"'Why is Anne Boleyn so fascinating?' Susan Bordo asks at the beginning of her richly engrossing new book The Creation of Anne Boleyn. 'Maybe we don’t have to go any further than the obvious. The story of her rise and fall is as elementally satisfying – and scriptwise, not very different from – a Lifetime movie: a long-suffering, postmenopausal wife; an unfaithful husband and a clandestine affair with a younger, sexier woman; a moment of glory for the mistress; then lust turned into loathing, plotting, and murder as the cycle comes full circle.' The invocation of the syrupy American cable network Lifetime is both a neat stroke and a warning flag – readers traumatized by flippant pseudo-history grow hyper-sensitive to such showbiz namedropping, and Bordo’s credentials as a feminist scholar can, in such circumstances, increase the fear of grating anachronisms (the past was a different country, a wise man once said, hardly needing to add, "They called ‘apples’ ‘oranges’ there"). Nightmare visions of 'Anne the Party Grrrl' loom, hardly alleviated by Bordo’s puckish choice of section titles ('In Love (Or Something Like It),' 'A Perfect Storm,' etc.).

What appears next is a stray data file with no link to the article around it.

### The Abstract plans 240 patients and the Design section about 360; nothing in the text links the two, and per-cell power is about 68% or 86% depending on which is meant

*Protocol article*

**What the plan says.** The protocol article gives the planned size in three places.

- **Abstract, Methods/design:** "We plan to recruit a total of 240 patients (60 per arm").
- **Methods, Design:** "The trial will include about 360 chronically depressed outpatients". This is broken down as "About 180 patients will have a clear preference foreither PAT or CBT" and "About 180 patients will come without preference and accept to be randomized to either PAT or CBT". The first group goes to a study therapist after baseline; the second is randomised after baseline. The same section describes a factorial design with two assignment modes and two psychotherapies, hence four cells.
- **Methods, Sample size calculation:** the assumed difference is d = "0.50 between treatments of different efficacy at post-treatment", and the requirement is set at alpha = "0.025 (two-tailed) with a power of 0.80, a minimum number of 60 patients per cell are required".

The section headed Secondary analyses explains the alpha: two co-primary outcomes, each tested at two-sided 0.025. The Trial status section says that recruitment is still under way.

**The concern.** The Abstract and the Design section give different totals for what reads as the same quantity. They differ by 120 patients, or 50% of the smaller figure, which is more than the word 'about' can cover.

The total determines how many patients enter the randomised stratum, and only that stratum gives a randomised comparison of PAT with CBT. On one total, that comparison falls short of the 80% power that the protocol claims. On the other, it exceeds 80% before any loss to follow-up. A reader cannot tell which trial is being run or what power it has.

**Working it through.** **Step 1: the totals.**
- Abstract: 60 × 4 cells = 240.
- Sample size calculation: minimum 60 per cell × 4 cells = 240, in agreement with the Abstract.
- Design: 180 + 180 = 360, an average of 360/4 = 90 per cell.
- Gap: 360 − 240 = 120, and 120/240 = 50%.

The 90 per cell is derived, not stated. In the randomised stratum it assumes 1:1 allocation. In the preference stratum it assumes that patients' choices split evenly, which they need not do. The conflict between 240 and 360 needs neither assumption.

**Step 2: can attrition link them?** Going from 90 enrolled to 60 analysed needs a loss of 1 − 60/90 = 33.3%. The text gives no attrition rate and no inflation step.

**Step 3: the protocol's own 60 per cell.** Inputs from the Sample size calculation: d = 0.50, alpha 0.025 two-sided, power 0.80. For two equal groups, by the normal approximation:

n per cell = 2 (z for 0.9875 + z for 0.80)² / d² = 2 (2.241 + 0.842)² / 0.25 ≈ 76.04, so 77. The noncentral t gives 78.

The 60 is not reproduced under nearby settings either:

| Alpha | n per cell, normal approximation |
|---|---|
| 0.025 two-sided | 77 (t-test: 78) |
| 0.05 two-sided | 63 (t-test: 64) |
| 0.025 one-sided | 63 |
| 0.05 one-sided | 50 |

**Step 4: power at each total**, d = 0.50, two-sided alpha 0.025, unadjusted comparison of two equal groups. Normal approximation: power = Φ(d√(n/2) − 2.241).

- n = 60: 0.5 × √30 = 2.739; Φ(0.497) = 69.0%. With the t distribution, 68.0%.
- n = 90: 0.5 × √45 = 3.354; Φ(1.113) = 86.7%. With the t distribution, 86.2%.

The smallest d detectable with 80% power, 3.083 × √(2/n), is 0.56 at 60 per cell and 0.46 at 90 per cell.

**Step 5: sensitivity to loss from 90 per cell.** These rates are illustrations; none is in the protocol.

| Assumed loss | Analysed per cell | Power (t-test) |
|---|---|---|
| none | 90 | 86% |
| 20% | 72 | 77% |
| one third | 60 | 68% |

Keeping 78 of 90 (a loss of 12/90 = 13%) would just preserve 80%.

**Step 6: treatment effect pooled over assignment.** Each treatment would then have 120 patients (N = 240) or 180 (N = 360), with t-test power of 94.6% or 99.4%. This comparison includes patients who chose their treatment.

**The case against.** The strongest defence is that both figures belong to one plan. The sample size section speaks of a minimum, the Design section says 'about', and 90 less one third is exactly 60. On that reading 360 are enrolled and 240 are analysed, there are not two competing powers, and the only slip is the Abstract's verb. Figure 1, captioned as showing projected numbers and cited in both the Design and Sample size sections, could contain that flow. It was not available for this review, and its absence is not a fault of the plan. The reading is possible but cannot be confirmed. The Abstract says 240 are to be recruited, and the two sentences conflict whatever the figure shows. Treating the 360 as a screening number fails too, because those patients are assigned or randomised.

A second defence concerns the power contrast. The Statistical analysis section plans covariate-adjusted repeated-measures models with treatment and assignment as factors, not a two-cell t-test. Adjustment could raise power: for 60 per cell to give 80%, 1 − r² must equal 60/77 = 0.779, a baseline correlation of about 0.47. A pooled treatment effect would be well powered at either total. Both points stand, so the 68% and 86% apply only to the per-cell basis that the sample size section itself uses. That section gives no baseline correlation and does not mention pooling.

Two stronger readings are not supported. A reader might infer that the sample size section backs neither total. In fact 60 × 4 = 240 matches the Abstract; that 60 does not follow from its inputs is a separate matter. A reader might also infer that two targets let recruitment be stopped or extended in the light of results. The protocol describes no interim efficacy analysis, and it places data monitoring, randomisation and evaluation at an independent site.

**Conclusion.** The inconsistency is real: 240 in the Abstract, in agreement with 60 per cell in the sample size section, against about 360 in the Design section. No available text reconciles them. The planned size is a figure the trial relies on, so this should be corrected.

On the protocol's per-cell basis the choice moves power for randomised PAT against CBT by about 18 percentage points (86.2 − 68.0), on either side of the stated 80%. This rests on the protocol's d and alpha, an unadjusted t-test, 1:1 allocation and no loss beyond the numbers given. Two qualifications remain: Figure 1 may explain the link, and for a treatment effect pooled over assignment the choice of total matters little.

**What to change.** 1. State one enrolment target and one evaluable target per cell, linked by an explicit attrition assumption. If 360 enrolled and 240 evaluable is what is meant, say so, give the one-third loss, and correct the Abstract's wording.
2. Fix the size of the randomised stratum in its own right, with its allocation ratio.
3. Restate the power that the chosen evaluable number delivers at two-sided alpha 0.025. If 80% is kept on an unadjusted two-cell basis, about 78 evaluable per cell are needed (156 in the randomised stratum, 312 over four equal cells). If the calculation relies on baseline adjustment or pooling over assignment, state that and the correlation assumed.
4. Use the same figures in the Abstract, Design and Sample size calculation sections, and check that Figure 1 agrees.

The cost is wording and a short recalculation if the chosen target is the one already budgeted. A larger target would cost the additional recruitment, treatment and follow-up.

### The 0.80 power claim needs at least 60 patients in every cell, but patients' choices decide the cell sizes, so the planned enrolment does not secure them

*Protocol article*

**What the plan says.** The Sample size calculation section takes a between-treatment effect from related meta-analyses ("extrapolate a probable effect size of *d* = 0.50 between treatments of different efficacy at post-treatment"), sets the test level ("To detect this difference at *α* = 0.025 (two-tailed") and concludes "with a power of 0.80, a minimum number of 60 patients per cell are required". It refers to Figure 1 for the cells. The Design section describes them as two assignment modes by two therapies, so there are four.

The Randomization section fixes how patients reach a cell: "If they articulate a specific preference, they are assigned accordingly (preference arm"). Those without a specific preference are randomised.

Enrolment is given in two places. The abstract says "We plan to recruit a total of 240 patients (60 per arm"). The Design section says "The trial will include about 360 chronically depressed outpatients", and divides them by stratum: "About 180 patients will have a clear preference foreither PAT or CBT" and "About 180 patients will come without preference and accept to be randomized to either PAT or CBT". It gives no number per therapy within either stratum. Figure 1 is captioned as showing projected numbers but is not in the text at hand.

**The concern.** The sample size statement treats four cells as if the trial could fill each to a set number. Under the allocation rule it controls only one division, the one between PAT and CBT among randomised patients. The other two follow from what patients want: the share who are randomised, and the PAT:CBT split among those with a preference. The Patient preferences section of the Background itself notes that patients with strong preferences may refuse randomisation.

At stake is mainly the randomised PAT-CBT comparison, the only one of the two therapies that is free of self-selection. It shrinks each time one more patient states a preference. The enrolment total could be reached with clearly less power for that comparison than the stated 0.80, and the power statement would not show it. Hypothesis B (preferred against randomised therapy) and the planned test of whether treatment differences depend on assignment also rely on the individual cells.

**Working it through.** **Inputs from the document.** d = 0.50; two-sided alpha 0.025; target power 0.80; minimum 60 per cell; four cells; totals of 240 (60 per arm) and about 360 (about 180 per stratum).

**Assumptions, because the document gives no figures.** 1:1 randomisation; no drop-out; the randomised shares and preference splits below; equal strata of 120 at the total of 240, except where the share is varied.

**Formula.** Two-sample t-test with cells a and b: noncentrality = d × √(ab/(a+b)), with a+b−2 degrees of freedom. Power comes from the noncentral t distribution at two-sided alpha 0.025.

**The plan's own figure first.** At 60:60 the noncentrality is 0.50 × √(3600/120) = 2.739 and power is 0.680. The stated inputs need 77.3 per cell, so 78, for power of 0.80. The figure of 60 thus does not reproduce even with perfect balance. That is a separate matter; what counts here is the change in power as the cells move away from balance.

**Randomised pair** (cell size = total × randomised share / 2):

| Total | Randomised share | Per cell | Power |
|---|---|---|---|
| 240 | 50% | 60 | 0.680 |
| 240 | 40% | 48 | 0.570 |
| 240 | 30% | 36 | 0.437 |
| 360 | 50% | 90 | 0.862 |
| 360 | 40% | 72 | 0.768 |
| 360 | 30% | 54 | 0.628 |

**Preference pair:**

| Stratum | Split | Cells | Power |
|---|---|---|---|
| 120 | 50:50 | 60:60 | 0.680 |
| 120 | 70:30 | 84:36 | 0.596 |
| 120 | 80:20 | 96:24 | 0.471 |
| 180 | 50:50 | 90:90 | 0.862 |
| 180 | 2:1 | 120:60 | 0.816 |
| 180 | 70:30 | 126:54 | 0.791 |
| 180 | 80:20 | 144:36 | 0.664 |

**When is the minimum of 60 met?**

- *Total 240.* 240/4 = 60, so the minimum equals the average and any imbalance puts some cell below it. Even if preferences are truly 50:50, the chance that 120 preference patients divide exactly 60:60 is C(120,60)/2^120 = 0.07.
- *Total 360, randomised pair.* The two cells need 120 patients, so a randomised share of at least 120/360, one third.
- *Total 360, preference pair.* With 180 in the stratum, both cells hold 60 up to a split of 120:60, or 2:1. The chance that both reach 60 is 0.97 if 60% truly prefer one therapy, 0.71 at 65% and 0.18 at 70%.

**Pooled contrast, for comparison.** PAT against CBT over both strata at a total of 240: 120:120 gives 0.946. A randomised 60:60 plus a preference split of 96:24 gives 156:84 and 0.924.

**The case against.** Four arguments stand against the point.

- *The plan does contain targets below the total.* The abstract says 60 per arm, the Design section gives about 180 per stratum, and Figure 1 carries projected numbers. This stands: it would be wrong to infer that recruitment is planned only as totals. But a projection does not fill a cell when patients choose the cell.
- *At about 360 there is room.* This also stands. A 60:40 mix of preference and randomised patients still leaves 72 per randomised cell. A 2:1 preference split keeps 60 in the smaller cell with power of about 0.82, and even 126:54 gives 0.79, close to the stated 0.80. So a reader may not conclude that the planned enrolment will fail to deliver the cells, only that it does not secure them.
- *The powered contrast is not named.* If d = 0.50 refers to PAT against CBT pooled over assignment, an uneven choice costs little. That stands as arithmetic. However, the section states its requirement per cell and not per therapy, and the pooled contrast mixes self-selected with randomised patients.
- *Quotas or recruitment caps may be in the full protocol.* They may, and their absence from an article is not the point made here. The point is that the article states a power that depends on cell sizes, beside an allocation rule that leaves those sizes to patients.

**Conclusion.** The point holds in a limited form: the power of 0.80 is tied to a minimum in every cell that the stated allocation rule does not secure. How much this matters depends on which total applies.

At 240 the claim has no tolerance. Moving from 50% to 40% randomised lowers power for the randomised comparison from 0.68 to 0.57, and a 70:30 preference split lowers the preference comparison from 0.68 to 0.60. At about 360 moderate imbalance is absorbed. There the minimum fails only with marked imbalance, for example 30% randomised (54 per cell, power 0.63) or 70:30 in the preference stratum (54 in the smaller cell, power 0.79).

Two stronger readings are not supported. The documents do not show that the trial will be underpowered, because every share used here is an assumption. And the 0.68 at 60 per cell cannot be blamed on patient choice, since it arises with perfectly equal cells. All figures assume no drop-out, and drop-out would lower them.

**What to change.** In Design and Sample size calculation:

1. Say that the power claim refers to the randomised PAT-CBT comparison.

But such worries are dispelled early on in The Creation of Anne Boleyn and never return. Bordo spends the first part of her book, 'Queen, Interrupted,' recounting much of what we know about the actual history of Anne’s rise, reign, and ruin. It’s nimbly done, managing the small miracle of not feeling redundant despite the staggering number of times the story has been told before. But it’s the book’s second part, 'Recipes for 'Anne Boleyn',' and its third part, 'An Anne For All Seasons,' that gaily raise this book to the status of something quite memorable; it’s in these parts that Bordo gets at the real heart of her subject – not Anne Boleyn, but rather the infinite variety of cultural reconstructions of Anne.